Plisetskaya always seems to be stalking prey in this role; she’s a predator. Vishneva not so much (at least, that’s the way I see it). Plisetskaya’s front kicks, for example, have a knifelike quality of attack. Vishneva’s are impressive, but to me they say “Look ma, I’m dancing!”

Here’s another little vignette for comparison. Note how Plisetskaya emphasizes the Spanish style more than Vishneva does:

[NOTE: Here’s the original “Dueling Carmens” post.]

9 Responses to “Dueling Carmens II”

  1. Steve57 Says:

    You are an angel.

  2. Irene Says:

    First off, hope you’re feeling better, Neo.

    Secondly, thank you for isolating all these clips for comparison.

    When Vishneva danced at City Center in “Beauty In Motion” back in 2008, it became so painful to watch we almost walked out for the same reasons you outlined in this post.

    This is how the NYTimes review captured it:

    “Act III, Dwight Roden’s “Three Point Turn,” is wall-to-wall neo-academic, pseudo-erotic cliché for three couples (Ms. Vishneva with Desmond Richardson, Maria Shevyakova with Mr. Lobukhin, and Ekaterina Ivannikova with Mr. Sergeev). Everything onstage — the high extensions, the pirouettes, the lunges, the lifts — is big, showy, fakey, with no contrasts in scale.

    “Everyone onstage dances like hell, and when we get to hell, it will be full of ballets like this. Its loud rock score, by David Rozenblatt, sounds like a refrigerator copulating with a hot tin roof.”

  3. neo-neocon Says:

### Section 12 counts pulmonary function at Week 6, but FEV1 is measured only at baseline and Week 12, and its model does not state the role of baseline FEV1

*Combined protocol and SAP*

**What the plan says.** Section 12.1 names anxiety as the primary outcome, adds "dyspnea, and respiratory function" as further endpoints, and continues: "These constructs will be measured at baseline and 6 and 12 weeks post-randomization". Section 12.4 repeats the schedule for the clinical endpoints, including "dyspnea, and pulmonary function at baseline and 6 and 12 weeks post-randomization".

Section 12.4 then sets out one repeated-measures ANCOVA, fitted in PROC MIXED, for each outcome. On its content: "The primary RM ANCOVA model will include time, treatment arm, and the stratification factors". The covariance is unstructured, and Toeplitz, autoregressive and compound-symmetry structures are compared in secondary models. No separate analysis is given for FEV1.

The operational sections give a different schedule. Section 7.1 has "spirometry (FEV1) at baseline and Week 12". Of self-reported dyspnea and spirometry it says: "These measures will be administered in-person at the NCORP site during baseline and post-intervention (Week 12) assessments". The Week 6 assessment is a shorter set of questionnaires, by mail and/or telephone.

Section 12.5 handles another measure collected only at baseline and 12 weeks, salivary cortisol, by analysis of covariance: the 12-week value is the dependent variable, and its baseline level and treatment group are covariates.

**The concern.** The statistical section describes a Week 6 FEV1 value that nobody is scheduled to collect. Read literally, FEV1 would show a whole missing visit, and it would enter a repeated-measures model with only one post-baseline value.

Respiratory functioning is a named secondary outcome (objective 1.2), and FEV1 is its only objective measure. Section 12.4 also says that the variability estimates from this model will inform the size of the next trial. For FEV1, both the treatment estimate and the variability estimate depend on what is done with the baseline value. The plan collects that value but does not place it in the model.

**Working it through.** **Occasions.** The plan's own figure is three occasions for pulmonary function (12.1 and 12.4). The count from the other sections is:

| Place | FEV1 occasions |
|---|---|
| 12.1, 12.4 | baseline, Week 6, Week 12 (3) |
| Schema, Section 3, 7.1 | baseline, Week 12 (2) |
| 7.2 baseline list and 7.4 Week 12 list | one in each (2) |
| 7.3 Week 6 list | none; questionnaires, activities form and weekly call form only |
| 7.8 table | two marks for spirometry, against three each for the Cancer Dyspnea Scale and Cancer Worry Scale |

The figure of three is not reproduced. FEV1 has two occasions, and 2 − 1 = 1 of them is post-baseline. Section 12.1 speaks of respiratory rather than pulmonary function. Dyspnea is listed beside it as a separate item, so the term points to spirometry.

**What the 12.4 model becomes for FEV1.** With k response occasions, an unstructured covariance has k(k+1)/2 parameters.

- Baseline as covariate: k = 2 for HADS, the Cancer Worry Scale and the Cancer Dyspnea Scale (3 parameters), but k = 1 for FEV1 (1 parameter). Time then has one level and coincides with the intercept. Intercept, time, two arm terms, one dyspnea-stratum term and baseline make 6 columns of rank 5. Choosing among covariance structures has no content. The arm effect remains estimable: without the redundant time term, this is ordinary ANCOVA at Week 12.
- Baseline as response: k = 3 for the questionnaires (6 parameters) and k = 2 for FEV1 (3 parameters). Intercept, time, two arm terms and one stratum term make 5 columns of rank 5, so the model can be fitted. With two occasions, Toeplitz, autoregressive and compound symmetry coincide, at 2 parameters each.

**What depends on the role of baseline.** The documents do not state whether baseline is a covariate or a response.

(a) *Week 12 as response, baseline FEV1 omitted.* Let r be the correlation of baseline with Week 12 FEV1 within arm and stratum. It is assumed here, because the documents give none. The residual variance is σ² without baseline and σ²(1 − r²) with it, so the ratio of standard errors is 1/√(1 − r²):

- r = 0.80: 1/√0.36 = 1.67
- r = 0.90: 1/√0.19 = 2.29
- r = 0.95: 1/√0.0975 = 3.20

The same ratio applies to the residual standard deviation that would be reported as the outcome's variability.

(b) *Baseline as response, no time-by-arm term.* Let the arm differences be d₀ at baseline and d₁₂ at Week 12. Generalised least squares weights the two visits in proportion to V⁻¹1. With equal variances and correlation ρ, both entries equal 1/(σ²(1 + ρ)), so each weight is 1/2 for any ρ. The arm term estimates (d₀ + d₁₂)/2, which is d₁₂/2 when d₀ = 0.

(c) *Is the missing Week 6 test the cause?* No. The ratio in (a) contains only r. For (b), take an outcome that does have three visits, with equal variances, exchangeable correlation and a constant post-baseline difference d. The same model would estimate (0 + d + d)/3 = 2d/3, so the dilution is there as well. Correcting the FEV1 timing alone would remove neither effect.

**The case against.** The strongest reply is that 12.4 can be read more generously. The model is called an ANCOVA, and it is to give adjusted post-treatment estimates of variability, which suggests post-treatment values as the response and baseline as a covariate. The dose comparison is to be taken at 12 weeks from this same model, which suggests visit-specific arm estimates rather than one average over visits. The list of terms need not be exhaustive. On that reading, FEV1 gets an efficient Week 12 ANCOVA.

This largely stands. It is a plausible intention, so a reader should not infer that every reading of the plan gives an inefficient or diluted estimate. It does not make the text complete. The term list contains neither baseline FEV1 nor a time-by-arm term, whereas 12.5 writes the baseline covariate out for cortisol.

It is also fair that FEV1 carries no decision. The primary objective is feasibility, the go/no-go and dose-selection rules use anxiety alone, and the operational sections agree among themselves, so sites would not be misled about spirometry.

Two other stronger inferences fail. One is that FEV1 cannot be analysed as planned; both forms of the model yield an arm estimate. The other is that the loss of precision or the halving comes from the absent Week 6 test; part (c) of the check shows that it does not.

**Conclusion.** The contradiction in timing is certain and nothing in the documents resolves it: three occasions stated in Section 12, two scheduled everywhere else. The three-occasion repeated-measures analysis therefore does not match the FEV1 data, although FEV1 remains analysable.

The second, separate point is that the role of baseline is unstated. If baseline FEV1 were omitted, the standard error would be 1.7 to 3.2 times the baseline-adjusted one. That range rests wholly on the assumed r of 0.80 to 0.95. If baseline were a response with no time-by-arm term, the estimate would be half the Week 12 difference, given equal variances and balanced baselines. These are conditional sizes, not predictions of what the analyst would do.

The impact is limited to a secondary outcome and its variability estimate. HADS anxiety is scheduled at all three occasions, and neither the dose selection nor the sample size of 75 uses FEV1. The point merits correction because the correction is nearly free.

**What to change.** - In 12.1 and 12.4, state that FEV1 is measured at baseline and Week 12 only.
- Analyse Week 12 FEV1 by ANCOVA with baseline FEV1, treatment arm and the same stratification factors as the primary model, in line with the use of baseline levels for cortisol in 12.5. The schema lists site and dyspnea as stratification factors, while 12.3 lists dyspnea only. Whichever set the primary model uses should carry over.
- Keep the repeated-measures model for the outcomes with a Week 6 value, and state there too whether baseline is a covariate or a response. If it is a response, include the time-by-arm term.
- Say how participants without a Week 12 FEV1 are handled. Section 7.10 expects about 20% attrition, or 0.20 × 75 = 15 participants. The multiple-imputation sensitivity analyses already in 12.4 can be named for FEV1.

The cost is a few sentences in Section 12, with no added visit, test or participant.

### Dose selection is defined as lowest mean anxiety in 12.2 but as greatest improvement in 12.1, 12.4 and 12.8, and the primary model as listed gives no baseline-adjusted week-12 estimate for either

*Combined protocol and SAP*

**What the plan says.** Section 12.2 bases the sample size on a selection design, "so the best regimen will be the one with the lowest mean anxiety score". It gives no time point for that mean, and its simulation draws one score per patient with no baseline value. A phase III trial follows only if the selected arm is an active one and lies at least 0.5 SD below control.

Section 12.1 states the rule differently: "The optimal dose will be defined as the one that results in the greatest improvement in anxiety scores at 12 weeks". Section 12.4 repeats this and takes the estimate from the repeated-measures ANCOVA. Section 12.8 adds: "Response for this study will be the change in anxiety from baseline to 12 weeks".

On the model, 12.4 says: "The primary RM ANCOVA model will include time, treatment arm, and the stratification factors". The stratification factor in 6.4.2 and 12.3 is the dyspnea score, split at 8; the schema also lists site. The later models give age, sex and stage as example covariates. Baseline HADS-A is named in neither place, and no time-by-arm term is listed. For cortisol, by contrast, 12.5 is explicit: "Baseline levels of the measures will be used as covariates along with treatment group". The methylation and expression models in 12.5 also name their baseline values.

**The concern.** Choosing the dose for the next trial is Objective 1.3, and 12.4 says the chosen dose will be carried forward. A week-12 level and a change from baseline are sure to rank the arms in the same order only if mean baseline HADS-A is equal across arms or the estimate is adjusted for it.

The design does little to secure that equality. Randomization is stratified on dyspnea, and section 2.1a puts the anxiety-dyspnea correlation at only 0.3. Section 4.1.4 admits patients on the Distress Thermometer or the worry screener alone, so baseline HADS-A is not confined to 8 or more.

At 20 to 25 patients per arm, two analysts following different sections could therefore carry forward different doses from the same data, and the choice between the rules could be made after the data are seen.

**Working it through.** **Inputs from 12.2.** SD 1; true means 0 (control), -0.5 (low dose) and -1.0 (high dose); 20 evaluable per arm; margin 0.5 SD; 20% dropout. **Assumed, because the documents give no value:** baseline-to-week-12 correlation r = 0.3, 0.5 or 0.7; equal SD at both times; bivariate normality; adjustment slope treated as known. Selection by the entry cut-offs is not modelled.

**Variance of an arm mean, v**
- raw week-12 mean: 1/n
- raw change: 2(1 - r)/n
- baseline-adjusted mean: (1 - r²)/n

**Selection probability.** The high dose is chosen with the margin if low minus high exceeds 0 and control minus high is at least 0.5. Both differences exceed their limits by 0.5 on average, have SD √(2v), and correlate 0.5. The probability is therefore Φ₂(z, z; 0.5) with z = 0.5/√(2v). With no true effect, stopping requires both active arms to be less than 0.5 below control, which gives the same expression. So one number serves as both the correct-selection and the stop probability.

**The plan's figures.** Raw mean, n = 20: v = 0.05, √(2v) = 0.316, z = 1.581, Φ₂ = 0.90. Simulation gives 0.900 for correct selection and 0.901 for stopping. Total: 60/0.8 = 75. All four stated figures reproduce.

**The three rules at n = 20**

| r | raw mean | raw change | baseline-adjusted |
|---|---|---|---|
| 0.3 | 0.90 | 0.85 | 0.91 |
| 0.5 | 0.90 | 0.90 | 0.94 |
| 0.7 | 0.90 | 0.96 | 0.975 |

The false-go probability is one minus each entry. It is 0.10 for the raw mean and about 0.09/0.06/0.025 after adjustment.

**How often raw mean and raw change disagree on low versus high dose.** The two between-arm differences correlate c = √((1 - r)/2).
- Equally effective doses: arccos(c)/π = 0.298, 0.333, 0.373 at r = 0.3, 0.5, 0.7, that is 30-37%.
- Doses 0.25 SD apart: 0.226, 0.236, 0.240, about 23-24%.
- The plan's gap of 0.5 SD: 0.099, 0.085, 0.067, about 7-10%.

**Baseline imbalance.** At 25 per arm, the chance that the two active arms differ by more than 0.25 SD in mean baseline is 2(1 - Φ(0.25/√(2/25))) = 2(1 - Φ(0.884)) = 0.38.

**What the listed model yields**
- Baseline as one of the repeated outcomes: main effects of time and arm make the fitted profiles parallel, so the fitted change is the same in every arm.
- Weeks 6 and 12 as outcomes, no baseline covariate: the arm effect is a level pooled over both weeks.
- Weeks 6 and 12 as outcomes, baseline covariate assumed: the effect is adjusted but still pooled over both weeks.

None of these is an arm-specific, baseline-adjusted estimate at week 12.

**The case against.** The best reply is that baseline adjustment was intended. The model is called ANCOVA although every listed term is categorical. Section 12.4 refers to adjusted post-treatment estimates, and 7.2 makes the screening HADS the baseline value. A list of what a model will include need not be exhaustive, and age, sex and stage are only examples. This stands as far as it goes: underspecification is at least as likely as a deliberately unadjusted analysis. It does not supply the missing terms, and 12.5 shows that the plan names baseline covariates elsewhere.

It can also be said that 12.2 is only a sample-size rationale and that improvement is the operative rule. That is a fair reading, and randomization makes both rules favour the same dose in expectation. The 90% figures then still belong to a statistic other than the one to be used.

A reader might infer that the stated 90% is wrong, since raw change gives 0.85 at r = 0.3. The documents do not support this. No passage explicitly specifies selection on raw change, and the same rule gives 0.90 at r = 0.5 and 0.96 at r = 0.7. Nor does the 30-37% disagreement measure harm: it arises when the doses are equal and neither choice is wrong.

Well, that certainly sounds dreadful!

  4. Steve57 Says:

    The 26th and i do not know the Army numbers its s



  5. Steve57 Says:

    I’m sorry. I had too many tabs open. I intended my last for where it was appropriate.


    The last cavalry charge of the United States Army.

  6. Steve57 Says:

    I was curious if you agreed with me that Svetlana Zakharova was by far the most seductive. Unless you are attracted to danger, in which case you have to go with Plisetskaya. But I enjoy waking up in the morning. But Vishneva seems entirely too pleased with herself. Which is a turn off.

  7. Steve57 Says:

    How far along the way to an art critic have I come?

  8. Steve57 Says:

    The thing I expect about art is that it should interest me.

    …Tollers are named for their ability to entice or lure waterfowl within gunshot range, called “tolling”.[5] The hunter stays hidden in a blind and sends the dog out to romp and play near the water, usually by tossing a ball or stick to be retrieved. The dog’s appearance is similar to that of a fox. Its unusual activity and white markings pique the curiosity of ducks and geese, who swim over to investigate.[6]

    When the birds are close, the hunter calls the dog back to the blind, then rises, putting the birds to flight, allowing him a shot. The Toller then retrieves any downed birds. They are particularly suited for retrieving in cold water climates because of their water-repellent double coat.[6]…

  9. Steve57 Says:


    You had to have at least one Golden Retriever or Lab in your life. Frendliest dogs you’ll ever meet. And the best hunting partners.

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About Me

Previously a lifelong Democrat, born in New York and living in New England, surrounded by liberals on all sides, I've found myself slowly but surely leaving the fold and becoming that dread thing: a neocon.